NOTE: This is a very very simplistic tokenizer but will do for our basic needs for now. Your code should run with the provided test code: tokenizerTester.c (leave this file untouched). Included in the zip file are some sample input and output pairings. Thus, running: tokenizerTester < tokenInput.0 should output exactly like: tokenOutput.0. Be sure to submit the unmodified tokenizer.h and tokenizerTester.c files as well.
    I understand what the assignment is asking me to do. And what the program should do. But I have very little idea of how to go through with it. I've done a handful of different attempts, getting mostly different results. I've started, cleared it all off, restarted too many times to count, and now I'm beyond frustrated. We're given a tester file, a header file, and asked to write the tokenizer.c file.

    tokenizer.h :
    Code:
    /******
     * Christian Duncan
     * Tokenizer:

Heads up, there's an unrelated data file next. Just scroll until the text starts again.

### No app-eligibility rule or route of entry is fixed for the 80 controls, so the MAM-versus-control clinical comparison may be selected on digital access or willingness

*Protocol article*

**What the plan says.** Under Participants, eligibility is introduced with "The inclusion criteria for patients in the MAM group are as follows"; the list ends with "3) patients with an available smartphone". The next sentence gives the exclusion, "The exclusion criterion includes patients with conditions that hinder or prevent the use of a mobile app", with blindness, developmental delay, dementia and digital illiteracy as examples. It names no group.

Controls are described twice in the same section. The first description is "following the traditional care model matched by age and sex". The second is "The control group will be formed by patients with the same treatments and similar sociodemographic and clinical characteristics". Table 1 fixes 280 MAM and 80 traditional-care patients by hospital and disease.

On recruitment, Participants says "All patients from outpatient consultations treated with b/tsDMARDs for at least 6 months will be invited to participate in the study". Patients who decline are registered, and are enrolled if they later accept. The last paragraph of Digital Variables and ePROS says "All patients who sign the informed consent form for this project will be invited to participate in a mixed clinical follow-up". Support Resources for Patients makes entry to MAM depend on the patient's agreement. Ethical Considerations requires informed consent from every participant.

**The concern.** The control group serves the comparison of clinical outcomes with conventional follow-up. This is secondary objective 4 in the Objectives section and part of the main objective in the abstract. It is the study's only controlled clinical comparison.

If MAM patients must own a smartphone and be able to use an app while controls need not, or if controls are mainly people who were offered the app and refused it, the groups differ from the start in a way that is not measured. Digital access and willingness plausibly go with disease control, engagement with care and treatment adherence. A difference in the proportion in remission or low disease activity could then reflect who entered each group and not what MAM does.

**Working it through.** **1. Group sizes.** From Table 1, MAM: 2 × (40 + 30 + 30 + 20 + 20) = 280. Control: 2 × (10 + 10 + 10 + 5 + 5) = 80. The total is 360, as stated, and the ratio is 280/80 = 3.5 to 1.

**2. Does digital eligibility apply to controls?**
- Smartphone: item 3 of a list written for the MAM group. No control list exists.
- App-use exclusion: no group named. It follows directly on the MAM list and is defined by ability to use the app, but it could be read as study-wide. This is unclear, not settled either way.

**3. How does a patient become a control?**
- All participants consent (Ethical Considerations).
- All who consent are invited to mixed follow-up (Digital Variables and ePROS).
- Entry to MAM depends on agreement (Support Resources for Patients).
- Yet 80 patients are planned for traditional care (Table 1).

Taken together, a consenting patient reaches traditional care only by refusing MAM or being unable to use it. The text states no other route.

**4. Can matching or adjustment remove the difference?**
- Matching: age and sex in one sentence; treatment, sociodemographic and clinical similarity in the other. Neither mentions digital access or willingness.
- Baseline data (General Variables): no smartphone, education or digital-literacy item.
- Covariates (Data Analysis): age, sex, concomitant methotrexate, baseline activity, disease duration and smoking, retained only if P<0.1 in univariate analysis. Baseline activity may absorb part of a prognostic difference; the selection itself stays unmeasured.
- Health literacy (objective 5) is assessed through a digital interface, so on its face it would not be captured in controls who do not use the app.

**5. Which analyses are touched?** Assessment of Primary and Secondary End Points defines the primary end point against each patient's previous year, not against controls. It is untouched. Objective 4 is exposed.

*    This collection of functions takes as input a single line of text
     *    and tokenizes that text.  Each call to getNextToken() returns the
     *    next token (as a string) in the line.  If the line is complete EOL
     *    is returned.
     *
     * Tokens are defined as follows:
     *    A collection of continuous non-whitespace characters.
     *
     *    Whitespace:
     *       Is defined as space (' '), tab ('\t') or newline ('\n')
     *       Everything else is considered non-whitespace.
     *
     *    String Tokens:
     *       If the token starts with a double (") or single (') quote then
     *       the token continues to the matching double or single quote or
     *       the end of the line.
     *       If the end of the line is reached (in a string) before the matching
     *       quote is found (unterminated string), an error should be returned.
     *       The Token returned should not include the quotes.
     *       The ending quote is considered a delimiter (an end to the token)
     *       Thus,
     *          Hi "there how" are you
     *             Has 3 tokens: Hi, there how, are, you
     *          Hi "there how"are you